Do they evaluate the mechanism that makes the cloud service tick? Few people decide to buy a car after examining the fuel injection system, bearings, steering column, and all the other moving parts. Won’t most buy the car because it is a pretty color?
Does the enterprise buyer assume the technology must be fine, and it’s the customer service that is important? After all, if you look at the big picture then cloud computing is all pretty much of a muchness. You know, in the same way all buses have seats, all trains have toilets, and all airlines serve food.
Or does a decision maker trust the choices of others? If a cloud provider is popular, it must be good. Many people like punk rock, therefore I will like punk rock.
Evaluate the nuts and bolts inside the cloud
What does a cloud provider give to customers? It has a range of components for customers to use. The cloud goody bag contains components like these.
- an API (Application Programming Interface) for developers.
- an SLA for business managers (the full title is the 10,000% Guaranteed, 100% Uptime Service Level Agreement).
- A system status page and twitter feed for administrators.
Technical people working in IT love peering inside the machine and figuring out how it works. If they hear about disk I/O problems, they have a hard look at performance. They do complex experiments to figure out if the enterprise organization’s complicated apps perform on these remote virtual machines.
Business leaders and other business administrators should not carry out technical evaluations of cloud providers. Leave it to the IT department. For most people, the technical part of the cloud service is a black box - it’s where the magic happens. Work put into sending RFPs, organizing committees, drawing up shortlists, and capturing results won’t help the technically illiterate to make the right choice. They may as well be rolling dice.
Evaluate the customer service around the cloud
Since most people can’t distinguish cloud computing from magic, providers promote their customer service.
- the quality of the helpdesk
- what the SLA promises
- relationship with the supplier
Usually the first thing a prospective cloud customer looks at is the price. How much does cloud infrastructure cost compared to local kit? How much will it cost to cloudify apps?
Cloud services don’t necessarily cost less than on-premise IT. A higher projected price might end an evaluation, causing the enterprise to park the idea until next year.
Cost isn’t the only factor. It’s not even the most important factor. How can an organization quantify the value of removing the stress of managing computer hardware?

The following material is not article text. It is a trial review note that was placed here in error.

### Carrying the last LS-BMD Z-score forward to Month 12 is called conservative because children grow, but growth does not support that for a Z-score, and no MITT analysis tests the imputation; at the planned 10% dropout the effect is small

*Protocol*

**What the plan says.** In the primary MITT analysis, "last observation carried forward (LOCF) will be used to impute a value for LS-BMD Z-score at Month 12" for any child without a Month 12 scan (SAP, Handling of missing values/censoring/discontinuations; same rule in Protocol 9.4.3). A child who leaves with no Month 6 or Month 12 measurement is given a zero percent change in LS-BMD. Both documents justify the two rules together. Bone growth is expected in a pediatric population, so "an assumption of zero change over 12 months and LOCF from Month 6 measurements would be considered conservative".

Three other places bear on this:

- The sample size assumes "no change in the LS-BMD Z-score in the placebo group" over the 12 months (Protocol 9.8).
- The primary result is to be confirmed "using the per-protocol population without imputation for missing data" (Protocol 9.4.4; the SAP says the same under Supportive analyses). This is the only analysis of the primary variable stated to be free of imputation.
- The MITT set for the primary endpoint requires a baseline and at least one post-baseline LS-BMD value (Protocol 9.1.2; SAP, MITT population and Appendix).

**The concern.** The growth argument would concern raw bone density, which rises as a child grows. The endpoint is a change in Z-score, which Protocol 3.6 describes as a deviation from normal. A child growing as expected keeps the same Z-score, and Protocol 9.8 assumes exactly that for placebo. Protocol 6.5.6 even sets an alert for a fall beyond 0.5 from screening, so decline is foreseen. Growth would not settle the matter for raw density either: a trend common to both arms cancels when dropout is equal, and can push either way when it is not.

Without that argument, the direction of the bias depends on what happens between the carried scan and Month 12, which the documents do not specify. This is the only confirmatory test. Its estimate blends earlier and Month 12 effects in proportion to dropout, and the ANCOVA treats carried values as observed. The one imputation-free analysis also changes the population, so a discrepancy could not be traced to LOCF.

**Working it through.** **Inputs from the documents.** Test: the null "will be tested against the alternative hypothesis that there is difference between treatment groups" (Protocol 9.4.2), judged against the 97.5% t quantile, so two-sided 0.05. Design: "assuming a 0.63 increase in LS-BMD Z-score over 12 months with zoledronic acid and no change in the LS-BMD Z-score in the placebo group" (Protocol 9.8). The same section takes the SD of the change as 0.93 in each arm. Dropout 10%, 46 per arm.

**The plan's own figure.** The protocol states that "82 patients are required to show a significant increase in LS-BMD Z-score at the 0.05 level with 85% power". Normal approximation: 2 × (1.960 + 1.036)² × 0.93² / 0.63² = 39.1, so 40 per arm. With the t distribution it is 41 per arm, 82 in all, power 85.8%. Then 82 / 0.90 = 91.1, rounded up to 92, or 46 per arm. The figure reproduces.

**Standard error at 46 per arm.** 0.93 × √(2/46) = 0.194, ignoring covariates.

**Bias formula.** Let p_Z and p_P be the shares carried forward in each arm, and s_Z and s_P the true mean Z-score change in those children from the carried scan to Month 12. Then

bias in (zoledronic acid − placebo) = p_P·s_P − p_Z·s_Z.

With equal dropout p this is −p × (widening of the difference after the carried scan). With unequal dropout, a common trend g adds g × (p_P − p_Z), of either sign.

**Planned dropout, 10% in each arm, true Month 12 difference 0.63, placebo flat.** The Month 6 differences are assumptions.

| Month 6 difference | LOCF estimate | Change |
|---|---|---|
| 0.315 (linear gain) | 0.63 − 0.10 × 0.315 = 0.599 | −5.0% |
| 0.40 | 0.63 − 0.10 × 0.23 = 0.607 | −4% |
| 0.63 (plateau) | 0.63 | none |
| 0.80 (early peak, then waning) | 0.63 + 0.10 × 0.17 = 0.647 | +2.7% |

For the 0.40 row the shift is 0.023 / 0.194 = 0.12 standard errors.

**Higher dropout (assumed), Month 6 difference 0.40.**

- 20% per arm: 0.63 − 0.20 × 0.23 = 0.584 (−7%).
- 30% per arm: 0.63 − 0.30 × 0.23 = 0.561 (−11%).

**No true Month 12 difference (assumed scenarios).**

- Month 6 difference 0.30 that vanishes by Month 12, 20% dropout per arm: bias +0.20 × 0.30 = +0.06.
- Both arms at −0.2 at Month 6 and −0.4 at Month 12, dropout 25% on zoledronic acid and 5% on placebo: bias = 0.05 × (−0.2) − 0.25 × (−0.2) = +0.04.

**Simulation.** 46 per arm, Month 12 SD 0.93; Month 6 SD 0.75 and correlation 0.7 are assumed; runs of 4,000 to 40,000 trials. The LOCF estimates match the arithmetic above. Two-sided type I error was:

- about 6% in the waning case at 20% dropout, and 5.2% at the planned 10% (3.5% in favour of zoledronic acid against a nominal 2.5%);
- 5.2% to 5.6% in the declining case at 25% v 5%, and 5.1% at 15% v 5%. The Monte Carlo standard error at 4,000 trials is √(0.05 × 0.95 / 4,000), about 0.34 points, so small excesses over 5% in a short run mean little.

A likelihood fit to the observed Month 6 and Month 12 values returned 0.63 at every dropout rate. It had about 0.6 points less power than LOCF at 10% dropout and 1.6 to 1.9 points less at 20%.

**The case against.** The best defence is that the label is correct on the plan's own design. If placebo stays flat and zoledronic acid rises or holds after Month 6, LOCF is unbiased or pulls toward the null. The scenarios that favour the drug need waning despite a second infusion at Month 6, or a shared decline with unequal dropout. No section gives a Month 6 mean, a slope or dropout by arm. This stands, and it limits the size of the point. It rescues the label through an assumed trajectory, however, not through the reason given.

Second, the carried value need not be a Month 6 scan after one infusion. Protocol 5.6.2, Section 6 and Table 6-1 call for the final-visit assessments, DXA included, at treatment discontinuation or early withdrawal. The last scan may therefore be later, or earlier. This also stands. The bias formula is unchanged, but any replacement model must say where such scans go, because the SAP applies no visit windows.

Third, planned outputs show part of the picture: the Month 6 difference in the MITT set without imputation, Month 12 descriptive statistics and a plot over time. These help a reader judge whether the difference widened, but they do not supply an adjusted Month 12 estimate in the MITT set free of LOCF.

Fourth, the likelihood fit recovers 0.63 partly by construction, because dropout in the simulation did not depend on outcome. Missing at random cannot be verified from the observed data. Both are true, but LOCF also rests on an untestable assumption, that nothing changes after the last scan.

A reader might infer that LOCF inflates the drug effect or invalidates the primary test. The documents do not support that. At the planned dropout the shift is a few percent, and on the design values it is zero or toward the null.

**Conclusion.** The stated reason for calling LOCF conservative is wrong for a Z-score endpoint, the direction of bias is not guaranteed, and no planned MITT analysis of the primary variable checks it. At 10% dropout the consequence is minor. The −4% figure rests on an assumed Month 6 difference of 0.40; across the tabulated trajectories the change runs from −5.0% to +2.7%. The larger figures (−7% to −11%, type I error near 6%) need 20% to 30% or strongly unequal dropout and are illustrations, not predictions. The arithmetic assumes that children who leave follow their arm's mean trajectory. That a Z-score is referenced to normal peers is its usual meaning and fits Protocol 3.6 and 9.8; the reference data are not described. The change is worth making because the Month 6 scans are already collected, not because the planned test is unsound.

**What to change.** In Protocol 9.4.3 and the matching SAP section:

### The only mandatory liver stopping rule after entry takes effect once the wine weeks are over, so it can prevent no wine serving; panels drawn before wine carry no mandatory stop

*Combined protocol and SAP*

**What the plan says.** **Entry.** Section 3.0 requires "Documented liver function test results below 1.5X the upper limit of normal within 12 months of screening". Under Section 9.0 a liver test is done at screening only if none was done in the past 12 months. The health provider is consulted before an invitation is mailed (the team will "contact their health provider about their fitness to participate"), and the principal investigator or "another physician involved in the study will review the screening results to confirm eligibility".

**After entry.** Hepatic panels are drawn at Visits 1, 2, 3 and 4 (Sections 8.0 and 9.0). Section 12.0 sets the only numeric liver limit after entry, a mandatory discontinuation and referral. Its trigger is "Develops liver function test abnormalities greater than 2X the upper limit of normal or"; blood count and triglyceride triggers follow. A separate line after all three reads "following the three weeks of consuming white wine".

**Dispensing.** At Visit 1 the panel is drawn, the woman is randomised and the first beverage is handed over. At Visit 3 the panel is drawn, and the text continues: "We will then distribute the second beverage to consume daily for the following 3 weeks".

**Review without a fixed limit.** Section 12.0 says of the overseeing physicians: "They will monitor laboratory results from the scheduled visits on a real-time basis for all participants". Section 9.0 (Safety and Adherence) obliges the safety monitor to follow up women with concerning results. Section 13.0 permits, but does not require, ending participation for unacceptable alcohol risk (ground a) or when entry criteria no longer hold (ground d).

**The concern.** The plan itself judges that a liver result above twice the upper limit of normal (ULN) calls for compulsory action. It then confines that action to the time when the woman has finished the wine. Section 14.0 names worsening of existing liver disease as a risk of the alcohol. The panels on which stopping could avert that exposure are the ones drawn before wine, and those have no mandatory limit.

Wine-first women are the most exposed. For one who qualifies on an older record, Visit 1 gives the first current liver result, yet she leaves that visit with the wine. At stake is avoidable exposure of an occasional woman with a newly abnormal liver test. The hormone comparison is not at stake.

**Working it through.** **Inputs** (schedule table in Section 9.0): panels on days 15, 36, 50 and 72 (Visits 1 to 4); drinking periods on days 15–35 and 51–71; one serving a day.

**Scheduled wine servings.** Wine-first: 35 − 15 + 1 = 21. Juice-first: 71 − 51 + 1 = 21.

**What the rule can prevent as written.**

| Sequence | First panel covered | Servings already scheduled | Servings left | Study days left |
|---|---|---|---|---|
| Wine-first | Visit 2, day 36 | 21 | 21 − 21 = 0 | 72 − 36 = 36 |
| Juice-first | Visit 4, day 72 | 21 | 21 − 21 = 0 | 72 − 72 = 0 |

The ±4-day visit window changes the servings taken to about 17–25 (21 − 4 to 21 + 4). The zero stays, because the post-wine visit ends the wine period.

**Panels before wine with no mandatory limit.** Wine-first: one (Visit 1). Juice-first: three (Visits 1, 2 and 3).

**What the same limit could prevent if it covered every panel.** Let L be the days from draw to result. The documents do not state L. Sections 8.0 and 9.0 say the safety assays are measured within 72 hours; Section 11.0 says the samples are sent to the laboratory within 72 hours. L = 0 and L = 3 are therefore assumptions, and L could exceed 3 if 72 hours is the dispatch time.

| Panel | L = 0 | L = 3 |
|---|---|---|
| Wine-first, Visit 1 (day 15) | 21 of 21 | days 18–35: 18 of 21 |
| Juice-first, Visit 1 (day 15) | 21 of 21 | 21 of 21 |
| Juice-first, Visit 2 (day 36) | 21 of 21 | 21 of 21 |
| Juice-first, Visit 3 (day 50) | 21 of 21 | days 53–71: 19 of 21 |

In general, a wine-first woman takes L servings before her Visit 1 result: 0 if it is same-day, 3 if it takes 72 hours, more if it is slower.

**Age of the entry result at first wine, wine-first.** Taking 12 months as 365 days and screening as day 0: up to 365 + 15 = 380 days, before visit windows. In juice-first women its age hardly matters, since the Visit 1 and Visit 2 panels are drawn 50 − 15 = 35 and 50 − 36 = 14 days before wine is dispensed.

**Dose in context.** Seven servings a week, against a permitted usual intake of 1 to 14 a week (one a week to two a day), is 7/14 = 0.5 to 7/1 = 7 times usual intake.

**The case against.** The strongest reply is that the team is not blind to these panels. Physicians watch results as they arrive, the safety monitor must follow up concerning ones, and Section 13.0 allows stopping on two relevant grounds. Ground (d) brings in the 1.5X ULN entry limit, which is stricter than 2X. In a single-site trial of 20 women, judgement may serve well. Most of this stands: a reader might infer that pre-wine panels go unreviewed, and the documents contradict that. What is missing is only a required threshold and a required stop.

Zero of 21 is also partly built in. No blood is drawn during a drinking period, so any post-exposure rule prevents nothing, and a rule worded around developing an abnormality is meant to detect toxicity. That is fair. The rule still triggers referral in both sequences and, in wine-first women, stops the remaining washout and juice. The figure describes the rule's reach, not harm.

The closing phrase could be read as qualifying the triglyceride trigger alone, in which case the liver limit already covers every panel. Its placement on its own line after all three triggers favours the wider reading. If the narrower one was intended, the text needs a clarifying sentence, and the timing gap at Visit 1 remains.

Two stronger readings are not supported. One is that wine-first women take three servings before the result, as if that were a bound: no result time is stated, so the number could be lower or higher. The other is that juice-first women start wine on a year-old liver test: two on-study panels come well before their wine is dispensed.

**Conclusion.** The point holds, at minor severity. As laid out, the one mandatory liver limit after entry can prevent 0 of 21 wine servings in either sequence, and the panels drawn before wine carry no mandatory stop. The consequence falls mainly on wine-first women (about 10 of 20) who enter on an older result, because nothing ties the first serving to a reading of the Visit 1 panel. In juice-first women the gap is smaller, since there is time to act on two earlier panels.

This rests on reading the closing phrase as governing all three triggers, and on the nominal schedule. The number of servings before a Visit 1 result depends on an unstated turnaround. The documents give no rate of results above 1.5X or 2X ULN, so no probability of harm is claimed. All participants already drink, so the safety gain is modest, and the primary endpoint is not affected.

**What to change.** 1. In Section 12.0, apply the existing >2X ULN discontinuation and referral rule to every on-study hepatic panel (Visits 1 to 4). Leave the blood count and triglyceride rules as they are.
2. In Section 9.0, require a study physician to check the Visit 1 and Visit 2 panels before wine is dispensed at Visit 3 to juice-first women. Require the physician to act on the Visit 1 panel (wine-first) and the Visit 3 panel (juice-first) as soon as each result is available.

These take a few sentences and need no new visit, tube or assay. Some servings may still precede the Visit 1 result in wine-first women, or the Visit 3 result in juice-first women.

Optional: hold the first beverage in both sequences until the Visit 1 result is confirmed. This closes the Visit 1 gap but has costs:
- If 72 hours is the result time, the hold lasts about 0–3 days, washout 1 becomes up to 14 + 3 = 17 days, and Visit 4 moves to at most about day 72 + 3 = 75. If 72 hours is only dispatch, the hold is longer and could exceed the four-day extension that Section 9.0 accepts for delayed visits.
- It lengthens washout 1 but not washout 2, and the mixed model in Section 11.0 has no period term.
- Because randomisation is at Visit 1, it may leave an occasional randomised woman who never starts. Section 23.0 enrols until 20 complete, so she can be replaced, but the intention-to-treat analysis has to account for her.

The IT department should not evaluate SLAs or cost benefits. Leave it to the business administrators.
Is it safe to just follow the crowd?
Which cloud providers does an organization pick for the shortlist? They can’t examine all providers - there are just too many. Market reports are a good way of finding out who the market leaders are and using them for an evaluation. How about choosing three cloud providers from a Gartner Magic Quadrant report?
Nobody is looking for perfection. If a supplier organization is providing a reasonable service for others, it’s safe to assume they can provide a reasonable service to the evaluator.
What most organizations do
Due diligence requires an examination of the technical components, but there won’t be many surprises. The technical bar for cloud providers is set pretty high. It’s a given that all cloud providers must offer on-demand build, customer self-service, huge pools of resources to allow customers to scale out, usage measurement, and metered billing.
Customer service is also going to be pretty solid from the popular cloud providers. If cloud providers need to make sure customers stick around, they must be putting some effort into making themselves stand out from the crowd. This strengthens customer service.
The biggest influence when picking a cloud provider is not cold rational analysis – it’s the power of the crowd. The same networking effect that organizes our lives also directs the choice of cloud provider. Following the crowd is considered a pretty safe bet.
Work together to make the best choice
In reality, organizations considering cloud providers should get input from decision makers across the enterprise. Technical experts inside the IT department (or hired consultants) should evaluate the actual technology and make sure it will perform as required. Business and legal staff should review the service level agreements, and -- particularly in heavily regulated industries like finance and healthcare -- they must ensure that providers have the right security and compliance certifications. Finally, there will be the financial and C-level executives who weigh the cost benefits and potential risks.
As you can see, choosing a cloud provider is a decision that involves stakeholders in many different areas and closing out any one of them could have negative consequences down the road.
Nick Hardiman builds and maintains the infrastructure required to run Internet services. Nick deals with the lower layers of the Internet - the machines, networks, operating systems, and applications. Nick's job stops there, and he hands over to the designers and developers who build the top layer that customers use.